During the first half of the book, I worried that Kate and Danny would eventually hook up and go on to have a healthy and fulfilling relationship – thus framing Danny’s stalking behavior as romantic, as is too often the case in pop culture. A show of loyalty and devotion! Thankfully, this does not happen. After the watcher gets his woman, so to speak, Danny’s abusive behavior only continues to escalate; and Thomas ultimately identifies the relationship as unhealthy. Yet this doesn’t make the downward spiral any easier to stomach.

While together, Danny becomes possessive, controlling, and manipulative. Bossy. Bullying.

When an acquaintance from her previous life approaches Kate in town, Danny confronts him – and then promises Kate that he’ll kill any man who “bothers” her. She receives an unexpected letter in her post office box, and Danny tries to snatch it away from her, thinking it’s from ‘that Atlanta guy.’ He hectors her into performing sexual acts in public. He very emphatically doesn’t take “no” for an answer. He insists that “no” means “yes.” He “has sex” with Kate while she’s sleeping. (Pro tip: this is rape.) On one occasion, he tries (but fails) to hit her.

And mommy issues? This boy’s got a few. Grandmother issues, too. He buys Kate a red flannel nightgown just like Memaw had, and when she tries it on at his insistence, he finds the sight so arousing that it immediately leads to sex.

The final straw comes when Kate realizes that Danny’s been slipping her Pennyroyal tea – his Memaw’s secret weapon – in order to abort the fetus she wasn’t yet aware that she was carrying. (Reproductive abuse FTW!) The doctors told Kate she was infertile; Danny thinks she’s a “lying bitch.”

This latest affront spurs Kate to finally excise Danny from her life. When he refuses to leave, she shoots him (not-fatally, in the shoulder). His response? It’s true love! “Loves him so hard she fucking shoots him.” No means yes to the nth degree. Jesus, take the wheel!

** end spoilers **

So…yeah. Though I was unable to put this one down, I can’t quite say that I liked it, or would even read it again if given a do-over. It’s just not my cup of tea, and the unsatisfying climax didn’t help much.

Although I did find the nature writing enchanting. I also love that Thomas spotlights two illnesses – PTSD and Multiple chemical sensitivity (MCS) – circa 1966, in the days before proper diagnosis and treatment. (The DSM first classified PTSD as an anxiety disorder in 1980, while MCS is still a subject of debate.) Katherine’s journals in particular (daily observations that read like haikus) are enchanting as well. (More please!) And the subplot involving Carlisle-Colorado, which plays out in the epilogue, hints at the tension between conservation and development (“progress”) in an interesting way.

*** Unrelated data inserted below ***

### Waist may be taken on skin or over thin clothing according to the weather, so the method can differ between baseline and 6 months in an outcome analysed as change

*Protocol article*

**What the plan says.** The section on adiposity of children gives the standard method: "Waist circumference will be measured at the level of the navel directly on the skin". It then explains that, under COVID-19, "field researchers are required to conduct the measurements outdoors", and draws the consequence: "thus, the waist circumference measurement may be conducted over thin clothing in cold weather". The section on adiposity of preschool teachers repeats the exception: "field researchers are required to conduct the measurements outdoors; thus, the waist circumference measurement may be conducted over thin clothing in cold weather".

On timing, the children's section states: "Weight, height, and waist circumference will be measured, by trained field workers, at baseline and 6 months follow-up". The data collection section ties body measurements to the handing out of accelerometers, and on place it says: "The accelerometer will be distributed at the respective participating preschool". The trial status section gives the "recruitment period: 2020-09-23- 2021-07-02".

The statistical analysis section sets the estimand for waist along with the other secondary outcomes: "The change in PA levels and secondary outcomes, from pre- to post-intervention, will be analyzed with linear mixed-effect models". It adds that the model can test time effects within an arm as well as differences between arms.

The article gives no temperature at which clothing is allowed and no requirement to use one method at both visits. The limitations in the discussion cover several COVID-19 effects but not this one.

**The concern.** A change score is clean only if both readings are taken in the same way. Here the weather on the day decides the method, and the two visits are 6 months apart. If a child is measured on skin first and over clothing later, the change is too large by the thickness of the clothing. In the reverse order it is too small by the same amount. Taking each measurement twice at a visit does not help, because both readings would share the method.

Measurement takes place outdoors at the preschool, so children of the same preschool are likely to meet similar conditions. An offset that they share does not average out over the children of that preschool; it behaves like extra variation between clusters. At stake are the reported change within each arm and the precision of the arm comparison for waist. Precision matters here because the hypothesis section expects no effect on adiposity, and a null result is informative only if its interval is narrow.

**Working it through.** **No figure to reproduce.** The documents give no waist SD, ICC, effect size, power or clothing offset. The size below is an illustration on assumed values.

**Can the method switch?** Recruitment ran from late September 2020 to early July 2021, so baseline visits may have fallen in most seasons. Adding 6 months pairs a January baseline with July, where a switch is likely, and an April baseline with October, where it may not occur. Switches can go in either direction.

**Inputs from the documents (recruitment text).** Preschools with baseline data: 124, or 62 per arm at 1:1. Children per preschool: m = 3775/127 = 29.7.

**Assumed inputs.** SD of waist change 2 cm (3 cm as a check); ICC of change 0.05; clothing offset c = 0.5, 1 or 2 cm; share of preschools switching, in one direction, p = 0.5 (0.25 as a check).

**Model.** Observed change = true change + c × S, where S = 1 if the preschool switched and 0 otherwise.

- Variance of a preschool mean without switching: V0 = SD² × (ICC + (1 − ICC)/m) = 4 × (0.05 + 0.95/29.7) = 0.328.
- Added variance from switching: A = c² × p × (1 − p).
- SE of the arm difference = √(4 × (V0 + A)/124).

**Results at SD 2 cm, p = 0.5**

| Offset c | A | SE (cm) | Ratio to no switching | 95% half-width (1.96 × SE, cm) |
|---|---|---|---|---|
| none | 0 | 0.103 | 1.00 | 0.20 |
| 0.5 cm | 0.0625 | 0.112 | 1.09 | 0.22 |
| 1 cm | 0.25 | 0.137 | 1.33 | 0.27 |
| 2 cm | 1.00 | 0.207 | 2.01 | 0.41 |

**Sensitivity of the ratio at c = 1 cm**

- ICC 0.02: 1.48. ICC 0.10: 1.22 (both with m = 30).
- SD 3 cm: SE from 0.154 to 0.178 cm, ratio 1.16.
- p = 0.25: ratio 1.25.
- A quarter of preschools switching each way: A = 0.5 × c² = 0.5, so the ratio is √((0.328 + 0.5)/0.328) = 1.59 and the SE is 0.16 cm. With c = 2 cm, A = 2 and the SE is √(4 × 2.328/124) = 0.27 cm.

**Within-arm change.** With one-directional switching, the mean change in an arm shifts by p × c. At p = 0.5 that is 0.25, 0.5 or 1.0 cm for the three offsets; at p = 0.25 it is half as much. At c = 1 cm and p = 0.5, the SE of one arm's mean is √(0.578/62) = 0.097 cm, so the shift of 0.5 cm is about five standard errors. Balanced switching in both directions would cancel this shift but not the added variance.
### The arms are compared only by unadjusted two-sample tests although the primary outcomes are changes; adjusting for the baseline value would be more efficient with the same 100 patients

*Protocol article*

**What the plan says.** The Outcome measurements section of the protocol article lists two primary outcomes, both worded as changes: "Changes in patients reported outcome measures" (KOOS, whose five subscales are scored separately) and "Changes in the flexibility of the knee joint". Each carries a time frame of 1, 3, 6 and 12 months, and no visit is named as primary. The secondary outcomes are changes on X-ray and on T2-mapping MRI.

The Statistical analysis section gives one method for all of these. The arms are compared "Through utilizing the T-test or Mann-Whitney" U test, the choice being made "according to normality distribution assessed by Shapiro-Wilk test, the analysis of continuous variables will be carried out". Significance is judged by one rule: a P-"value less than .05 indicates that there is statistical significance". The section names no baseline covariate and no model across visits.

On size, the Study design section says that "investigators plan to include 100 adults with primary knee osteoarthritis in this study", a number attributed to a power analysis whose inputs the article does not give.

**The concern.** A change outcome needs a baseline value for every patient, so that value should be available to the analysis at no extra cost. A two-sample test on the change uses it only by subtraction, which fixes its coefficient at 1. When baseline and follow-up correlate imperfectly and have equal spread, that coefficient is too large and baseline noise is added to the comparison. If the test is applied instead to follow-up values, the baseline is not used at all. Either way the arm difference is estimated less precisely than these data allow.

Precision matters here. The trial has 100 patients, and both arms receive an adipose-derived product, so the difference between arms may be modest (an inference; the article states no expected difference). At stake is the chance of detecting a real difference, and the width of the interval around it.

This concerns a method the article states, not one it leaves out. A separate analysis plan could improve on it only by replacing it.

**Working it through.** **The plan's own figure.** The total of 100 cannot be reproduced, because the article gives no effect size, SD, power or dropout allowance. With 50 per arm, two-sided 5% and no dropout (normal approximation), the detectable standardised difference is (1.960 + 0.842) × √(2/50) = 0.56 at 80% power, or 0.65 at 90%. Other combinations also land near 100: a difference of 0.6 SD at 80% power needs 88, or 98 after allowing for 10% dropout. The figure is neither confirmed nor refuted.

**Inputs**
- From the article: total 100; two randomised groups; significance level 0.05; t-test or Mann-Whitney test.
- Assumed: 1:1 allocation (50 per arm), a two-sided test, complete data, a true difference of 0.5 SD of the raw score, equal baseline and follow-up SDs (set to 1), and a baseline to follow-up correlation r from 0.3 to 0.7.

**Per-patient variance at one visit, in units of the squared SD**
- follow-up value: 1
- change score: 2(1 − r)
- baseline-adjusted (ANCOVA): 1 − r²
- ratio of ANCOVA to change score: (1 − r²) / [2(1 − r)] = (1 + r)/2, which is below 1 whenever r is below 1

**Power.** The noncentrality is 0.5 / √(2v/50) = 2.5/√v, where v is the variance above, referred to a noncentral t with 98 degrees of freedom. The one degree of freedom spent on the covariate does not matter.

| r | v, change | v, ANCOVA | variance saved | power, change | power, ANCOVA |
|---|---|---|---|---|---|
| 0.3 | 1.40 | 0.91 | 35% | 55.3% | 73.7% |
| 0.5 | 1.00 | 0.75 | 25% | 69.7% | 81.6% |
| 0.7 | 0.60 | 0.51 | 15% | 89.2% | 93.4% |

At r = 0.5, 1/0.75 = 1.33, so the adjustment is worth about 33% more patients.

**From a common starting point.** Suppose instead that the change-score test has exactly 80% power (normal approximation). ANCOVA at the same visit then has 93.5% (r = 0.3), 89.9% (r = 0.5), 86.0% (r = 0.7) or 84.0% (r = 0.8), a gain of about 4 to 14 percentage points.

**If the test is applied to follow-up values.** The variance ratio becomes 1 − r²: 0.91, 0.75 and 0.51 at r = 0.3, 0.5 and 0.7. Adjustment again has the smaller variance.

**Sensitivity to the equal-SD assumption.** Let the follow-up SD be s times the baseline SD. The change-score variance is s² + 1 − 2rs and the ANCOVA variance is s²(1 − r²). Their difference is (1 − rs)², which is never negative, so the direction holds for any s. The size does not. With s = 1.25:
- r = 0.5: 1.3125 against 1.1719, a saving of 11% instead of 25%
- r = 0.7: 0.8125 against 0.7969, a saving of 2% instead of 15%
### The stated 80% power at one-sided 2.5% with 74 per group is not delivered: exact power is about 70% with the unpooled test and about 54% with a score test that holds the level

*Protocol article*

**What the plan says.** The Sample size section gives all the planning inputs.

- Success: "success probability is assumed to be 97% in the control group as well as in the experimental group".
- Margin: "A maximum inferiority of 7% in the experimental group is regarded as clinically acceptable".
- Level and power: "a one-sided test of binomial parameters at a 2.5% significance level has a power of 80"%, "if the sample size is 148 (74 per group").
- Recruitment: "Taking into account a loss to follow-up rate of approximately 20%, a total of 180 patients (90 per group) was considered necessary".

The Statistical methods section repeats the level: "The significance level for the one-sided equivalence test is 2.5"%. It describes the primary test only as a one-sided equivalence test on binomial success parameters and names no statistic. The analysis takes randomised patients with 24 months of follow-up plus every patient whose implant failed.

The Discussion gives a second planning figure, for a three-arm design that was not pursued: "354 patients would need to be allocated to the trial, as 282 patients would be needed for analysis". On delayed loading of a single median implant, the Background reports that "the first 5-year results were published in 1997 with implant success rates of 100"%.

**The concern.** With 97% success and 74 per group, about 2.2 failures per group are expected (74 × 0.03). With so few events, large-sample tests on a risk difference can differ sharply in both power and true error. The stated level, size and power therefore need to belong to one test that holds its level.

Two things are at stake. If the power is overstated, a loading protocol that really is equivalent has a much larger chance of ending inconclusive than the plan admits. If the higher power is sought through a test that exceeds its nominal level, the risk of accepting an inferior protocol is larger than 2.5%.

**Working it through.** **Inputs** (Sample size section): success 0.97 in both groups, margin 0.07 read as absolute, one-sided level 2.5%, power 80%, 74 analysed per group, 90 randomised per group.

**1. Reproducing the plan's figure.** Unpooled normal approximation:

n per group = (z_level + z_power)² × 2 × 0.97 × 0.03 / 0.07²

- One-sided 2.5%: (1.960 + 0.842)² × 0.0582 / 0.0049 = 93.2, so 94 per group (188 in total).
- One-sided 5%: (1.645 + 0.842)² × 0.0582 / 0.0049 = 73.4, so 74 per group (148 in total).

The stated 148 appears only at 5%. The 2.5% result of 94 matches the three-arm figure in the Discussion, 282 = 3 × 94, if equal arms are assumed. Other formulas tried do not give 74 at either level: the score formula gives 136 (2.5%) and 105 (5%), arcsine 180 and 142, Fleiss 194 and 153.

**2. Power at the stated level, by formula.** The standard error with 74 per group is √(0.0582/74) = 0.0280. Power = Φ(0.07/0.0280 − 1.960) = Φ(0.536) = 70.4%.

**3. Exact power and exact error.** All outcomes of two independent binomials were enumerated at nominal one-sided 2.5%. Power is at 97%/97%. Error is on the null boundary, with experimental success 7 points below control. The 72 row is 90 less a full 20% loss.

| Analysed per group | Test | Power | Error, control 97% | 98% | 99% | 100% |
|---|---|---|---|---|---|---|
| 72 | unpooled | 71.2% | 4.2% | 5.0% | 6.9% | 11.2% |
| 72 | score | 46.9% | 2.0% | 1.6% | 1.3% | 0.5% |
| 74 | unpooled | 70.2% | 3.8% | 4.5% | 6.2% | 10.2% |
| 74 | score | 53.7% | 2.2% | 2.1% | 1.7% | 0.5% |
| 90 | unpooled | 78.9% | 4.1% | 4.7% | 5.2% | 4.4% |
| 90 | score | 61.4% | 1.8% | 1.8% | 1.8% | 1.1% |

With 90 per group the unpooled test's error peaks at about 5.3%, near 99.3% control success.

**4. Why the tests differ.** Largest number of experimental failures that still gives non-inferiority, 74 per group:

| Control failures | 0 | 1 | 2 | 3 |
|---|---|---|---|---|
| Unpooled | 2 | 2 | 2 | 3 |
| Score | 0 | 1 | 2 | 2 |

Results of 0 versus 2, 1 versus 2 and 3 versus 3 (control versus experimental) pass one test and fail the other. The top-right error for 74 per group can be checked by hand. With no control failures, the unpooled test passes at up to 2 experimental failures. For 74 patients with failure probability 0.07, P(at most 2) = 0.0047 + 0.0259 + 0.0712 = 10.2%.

This isn’t to say that you won’t enjoy In Wilderness, particularly if you’re heavy into psychological thrillers; for me, I think it’s just a case of right book, wrong reader.

(This review is also available on Amazon, Library Thing, and Goodreads. Please click through and vote it helpful if you’re so inclined!)

 

Comments (May contain spoilers!)

Diversity: Kate suffers from a mysterious constellation of symptoms – migraines, dizziness, nausea, confusion, fatigue, memory loss, generalized pain – that today some people call Multiple chemical sensitivity (MCS, though the diagnosis is still a matter of debate). After her doctor gives her six months to live – her body is failing to “assimilate” food and thus she’s slowly starving – she goes into the woods to die. She tries to commit suicide once (with pills, which she throws up) and contemplates it often after that (she brings a gun for that purpose).

While living in the forest, Kate meets Danny, a twenty-year-old Vietnam veteran who suffers from PTSD. After the violent death of his best friend Jimbo – during which his brains and other various body parts exploded all over Danny – Danny lost it and couldn’t stop screaming for a week. He was discharged and now lives in self-exile in the woods, believing himself to be a danger to others. During a lightning storm, he has flashbacks to the war.

Animal-friendly elements: When it comes to dietary habits (among other things), Kate and Danny are at odds. The forest-loving (“worshiping,” at times) Kate survives mostly on plants, while Danny primarily consumes meat. (Although she doesn’t seem to have a problem eating a fish he cooked for her.) She gardens, he hunts. She watches animals, while he stalks them. She gives life, and he takes it away. When Kate becomes pregnant, the taste and even smell of meat makes her sick, in what seems a weird throwback to Margaret Atwood’s The Edible Woman. Like most of the book, I’m not really sure what to make of it.

There’s a weird scene in which Danny, dressing a freshly killed doe, orders Kate to strip and then paints her with the deer’s blood.